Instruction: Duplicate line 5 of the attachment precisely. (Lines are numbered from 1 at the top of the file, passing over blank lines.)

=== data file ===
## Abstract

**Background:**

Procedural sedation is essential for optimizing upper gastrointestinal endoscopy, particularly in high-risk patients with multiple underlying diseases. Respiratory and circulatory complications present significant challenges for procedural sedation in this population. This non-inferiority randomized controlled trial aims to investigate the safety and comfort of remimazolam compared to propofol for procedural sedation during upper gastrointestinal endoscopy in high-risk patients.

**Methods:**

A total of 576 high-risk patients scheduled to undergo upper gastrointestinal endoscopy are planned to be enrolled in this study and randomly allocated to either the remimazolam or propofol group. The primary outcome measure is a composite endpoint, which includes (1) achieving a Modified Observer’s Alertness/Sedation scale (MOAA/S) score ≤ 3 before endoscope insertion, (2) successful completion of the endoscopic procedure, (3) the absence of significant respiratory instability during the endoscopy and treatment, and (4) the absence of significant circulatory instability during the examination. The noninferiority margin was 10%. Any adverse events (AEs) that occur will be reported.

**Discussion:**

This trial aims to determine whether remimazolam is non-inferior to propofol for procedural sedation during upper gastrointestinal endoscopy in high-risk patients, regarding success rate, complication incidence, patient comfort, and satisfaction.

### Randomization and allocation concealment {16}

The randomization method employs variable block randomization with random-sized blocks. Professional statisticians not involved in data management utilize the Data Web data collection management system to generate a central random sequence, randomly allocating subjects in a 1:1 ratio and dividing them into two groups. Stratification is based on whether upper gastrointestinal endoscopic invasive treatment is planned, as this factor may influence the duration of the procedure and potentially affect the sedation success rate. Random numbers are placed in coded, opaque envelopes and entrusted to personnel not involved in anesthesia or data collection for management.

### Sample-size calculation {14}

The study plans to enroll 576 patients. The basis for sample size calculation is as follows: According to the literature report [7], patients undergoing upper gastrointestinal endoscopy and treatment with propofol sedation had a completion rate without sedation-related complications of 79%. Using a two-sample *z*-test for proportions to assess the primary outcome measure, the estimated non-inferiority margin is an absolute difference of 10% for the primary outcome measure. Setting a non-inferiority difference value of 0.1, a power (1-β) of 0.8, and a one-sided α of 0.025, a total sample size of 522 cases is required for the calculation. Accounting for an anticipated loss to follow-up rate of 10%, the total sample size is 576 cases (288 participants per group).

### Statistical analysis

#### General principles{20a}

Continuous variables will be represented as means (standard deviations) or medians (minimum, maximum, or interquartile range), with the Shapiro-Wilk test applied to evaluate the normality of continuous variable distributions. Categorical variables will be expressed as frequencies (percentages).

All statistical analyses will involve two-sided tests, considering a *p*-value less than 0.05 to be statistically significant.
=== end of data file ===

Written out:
A total of 576 high-risk patients scheduled to undergo upper gastrointestinal endoscopy are planned to be enrolled in this study and randomly allocated to either the remimazolam or propofol group. The primary outcome measure is a composite endpoint, which includes (1) achieving a Modified Observer’s Alertness/Sedation scale (MOAA/S) score ≤ 3 before endoscope insertion, (2) successful completion of the endoscopic procedure, (3) the absence of significant respiratory instability during the endoscopy and treatment, and (4) the absence of significant circulatory instability during the examination. The noninferiority margin was 10%. Any adverse events (AEs) that occur will be reported.